So far, the House GOP is not including Obamacare among the programs proposed for de-funding next week.

Why not?

Although the Appropriations Committee has produced a bill that de-funds many other programs, it does not undo the billions of dollars that the last Congress appropriated to implement Obamacare. That omission can be and should be corrected by amendment when the legislation reaches the House floor next week.

Rescinding the billions appropriated to Obamacare would help reach the GOP’s well-publicized pledge to cut spending by $100 billion in their first year as a majority.

Some have not recognized that last year’s Congress did appropriate money for Obamacare even though it failed to pass appropriations bills for the rest of the government. Billions were appropriated for Obamacare in the final legislation, as outlined in Congressional Research Service Report R41301.

That’s a dirty little secret about the new law. As further detailed in a Heritage Foundation report, rather than respecting the right of future Congresses to decide on funding, the sponsors of the bill included current and future appropriations for Obamacare—money that mostly has not yet been spent.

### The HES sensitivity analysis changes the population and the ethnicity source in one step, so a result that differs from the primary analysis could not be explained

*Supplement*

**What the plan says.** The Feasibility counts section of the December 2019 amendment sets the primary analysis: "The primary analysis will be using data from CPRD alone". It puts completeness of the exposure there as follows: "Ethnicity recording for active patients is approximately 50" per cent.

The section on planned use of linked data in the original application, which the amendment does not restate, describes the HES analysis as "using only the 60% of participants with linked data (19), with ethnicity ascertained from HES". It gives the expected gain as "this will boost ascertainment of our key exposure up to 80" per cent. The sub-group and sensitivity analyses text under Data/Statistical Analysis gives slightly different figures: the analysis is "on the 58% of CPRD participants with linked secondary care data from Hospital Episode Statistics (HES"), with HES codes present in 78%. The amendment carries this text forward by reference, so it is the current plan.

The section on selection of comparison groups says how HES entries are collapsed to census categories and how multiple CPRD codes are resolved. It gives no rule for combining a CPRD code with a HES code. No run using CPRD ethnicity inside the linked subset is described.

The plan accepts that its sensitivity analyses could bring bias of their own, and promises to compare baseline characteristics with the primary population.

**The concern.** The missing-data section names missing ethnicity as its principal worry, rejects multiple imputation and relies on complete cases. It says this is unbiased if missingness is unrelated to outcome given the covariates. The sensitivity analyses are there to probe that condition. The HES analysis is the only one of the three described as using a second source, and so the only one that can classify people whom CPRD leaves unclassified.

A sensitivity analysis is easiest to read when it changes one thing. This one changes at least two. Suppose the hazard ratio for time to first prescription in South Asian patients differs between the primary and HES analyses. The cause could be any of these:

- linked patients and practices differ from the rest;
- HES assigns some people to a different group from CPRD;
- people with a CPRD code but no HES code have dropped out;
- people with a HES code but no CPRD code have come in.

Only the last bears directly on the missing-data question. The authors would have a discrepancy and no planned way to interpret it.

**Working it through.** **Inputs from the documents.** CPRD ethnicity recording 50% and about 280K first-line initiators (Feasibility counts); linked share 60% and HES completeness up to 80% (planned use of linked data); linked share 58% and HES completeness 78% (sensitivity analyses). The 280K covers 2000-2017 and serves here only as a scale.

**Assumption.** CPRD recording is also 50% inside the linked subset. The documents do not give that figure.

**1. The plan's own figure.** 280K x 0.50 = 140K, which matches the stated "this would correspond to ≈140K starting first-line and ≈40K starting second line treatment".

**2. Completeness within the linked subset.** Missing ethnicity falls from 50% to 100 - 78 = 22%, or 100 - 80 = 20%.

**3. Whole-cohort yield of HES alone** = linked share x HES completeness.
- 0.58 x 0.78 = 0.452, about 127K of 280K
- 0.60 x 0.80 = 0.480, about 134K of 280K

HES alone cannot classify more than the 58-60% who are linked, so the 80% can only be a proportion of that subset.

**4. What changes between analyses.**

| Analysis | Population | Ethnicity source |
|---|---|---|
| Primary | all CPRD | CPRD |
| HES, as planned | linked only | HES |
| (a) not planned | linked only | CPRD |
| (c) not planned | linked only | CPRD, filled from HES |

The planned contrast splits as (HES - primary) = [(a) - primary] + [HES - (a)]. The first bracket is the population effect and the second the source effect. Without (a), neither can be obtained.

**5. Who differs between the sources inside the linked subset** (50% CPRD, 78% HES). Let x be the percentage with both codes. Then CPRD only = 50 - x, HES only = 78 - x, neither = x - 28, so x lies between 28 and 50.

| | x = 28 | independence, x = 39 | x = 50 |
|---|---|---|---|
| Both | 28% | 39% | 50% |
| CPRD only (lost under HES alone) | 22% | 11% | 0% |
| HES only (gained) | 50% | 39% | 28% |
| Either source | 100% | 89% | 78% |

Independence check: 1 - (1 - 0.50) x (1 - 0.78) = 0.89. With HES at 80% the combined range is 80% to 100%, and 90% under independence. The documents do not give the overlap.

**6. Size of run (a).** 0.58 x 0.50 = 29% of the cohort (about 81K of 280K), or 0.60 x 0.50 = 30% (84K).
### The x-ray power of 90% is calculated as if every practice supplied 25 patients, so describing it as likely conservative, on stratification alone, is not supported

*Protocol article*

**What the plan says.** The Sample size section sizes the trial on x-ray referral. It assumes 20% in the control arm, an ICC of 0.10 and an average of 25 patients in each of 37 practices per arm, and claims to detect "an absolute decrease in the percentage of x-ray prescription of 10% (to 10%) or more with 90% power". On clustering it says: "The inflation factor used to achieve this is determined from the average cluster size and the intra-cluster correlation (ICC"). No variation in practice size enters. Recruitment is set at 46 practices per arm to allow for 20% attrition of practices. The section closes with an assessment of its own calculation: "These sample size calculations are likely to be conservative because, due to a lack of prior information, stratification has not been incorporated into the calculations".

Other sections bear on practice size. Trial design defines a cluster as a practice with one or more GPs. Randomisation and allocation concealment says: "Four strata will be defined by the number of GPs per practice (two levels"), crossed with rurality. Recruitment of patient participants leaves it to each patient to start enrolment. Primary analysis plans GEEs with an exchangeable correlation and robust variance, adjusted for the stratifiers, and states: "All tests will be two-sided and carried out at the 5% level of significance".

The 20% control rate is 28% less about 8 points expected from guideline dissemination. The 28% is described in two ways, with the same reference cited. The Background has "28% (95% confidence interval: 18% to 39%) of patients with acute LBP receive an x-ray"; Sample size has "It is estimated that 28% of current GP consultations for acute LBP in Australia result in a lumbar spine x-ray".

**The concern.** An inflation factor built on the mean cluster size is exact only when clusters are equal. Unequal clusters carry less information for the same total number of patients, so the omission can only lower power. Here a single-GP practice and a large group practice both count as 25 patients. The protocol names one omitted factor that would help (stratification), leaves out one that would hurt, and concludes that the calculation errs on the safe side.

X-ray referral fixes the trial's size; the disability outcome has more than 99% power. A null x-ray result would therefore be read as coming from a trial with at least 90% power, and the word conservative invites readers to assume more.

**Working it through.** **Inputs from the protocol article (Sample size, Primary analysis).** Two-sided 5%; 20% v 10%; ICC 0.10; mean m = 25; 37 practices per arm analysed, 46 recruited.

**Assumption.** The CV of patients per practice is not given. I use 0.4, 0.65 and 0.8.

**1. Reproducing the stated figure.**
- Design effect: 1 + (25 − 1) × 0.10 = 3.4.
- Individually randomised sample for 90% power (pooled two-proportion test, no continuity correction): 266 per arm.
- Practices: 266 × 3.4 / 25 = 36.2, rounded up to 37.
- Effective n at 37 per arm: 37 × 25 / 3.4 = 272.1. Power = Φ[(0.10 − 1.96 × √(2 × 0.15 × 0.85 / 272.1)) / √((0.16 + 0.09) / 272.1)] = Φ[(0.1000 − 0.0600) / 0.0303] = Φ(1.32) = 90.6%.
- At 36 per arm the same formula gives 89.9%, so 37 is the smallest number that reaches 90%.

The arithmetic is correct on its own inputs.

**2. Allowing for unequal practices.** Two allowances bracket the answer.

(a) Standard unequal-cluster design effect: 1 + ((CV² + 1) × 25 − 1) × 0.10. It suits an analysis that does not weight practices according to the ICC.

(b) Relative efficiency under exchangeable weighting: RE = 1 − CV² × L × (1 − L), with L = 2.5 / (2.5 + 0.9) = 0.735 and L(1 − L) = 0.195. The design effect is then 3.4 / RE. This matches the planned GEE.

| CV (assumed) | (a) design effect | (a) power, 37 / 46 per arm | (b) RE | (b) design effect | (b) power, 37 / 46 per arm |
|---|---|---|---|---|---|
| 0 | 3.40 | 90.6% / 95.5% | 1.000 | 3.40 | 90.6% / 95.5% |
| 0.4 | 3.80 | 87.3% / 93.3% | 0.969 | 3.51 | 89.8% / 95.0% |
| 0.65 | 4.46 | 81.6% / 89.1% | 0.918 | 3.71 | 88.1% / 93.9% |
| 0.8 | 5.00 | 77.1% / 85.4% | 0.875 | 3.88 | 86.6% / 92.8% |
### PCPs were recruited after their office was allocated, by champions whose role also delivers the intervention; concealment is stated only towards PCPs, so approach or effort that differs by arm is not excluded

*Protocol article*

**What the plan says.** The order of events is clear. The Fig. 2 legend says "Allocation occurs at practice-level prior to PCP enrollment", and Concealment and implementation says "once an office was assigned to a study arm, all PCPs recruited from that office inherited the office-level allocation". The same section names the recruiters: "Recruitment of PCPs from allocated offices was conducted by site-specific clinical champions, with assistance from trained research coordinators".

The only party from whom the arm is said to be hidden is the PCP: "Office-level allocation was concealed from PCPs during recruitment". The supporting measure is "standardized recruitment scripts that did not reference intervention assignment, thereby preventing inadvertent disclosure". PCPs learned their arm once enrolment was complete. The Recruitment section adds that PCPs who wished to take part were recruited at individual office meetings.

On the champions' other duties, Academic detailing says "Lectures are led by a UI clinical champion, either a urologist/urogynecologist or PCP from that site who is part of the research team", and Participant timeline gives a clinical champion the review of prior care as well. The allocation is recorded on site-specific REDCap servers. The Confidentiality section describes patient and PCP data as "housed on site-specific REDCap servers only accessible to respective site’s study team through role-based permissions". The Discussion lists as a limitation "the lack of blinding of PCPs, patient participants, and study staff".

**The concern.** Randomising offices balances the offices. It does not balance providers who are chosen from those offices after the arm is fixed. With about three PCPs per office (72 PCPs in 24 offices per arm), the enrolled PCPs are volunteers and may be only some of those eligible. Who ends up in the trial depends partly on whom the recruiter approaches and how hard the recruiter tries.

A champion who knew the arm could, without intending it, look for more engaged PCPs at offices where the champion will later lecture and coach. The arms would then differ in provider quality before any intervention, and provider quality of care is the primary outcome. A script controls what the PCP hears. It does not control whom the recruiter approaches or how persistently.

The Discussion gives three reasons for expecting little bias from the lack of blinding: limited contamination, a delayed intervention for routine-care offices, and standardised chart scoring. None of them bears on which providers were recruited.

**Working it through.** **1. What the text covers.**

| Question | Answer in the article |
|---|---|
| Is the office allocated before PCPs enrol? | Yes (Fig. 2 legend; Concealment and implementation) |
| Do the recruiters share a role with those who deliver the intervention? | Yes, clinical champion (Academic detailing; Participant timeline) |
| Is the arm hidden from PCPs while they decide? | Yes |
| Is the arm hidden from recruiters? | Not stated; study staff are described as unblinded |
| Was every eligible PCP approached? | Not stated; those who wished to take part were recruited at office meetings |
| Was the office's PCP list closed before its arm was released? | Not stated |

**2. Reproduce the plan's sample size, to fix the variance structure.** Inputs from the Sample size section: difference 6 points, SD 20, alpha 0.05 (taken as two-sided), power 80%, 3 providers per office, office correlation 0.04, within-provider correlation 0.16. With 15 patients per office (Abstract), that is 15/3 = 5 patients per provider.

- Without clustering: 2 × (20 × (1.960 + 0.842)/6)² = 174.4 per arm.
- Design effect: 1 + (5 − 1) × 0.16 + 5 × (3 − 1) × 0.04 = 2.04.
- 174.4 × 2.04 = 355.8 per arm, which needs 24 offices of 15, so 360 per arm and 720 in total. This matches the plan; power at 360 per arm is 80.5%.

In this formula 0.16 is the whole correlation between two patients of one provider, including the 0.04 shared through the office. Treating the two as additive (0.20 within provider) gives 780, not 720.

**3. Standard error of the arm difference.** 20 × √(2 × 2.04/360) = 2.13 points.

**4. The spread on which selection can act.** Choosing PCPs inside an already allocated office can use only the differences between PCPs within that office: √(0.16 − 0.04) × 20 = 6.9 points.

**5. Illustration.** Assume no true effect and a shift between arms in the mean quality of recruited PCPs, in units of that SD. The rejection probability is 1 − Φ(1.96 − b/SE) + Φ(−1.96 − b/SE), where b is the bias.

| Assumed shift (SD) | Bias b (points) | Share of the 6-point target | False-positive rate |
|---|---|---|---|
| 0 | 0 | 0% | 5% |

Despite the recent court ruling that the new health law is unconstitutional, the White House insists it is going full speed ahead to implement the law and spend that money.

Congressmen who want to reduce spending by a full $100 billion this year should add Obamacare to the list of cuts. Appropriators say $74 billion is being saved from 70 programs in their proposal, but after offsetting add-ons others calculate the net savings is only about $35 billion. The gap between those and the $100 billion goal is causing open rebellion by conservative House Republicans.

The committee may improve these numbers on their own, or it could be done by amendments offered on the House floor. No matter how far short they are from that $100 billion goal, de-funding Obamacare would bring them billions closer.

What are some of the specific Obamacare reductions that could be made? Congress could rescind the $5 billion appropriated in Section 1101(g) to create high-risk pools, the $5 billion appropriated in Section 1102(e) for a reinsurance program, the $6 billion in Section 1322(g) to create insurance exchanges, plus the billions more in current and future funding that are outlined in the CRS report.

Other parts of Obamacare contain entitlement spending that is trickier to tackle, but the appropriations portions can and should be addressed right now.

The new House majority has a chance to keep two promises at once: reducing spending by $100 billion (for starters) and repealing (or at least de-funding) Obamacare.

Nothing should hold them back.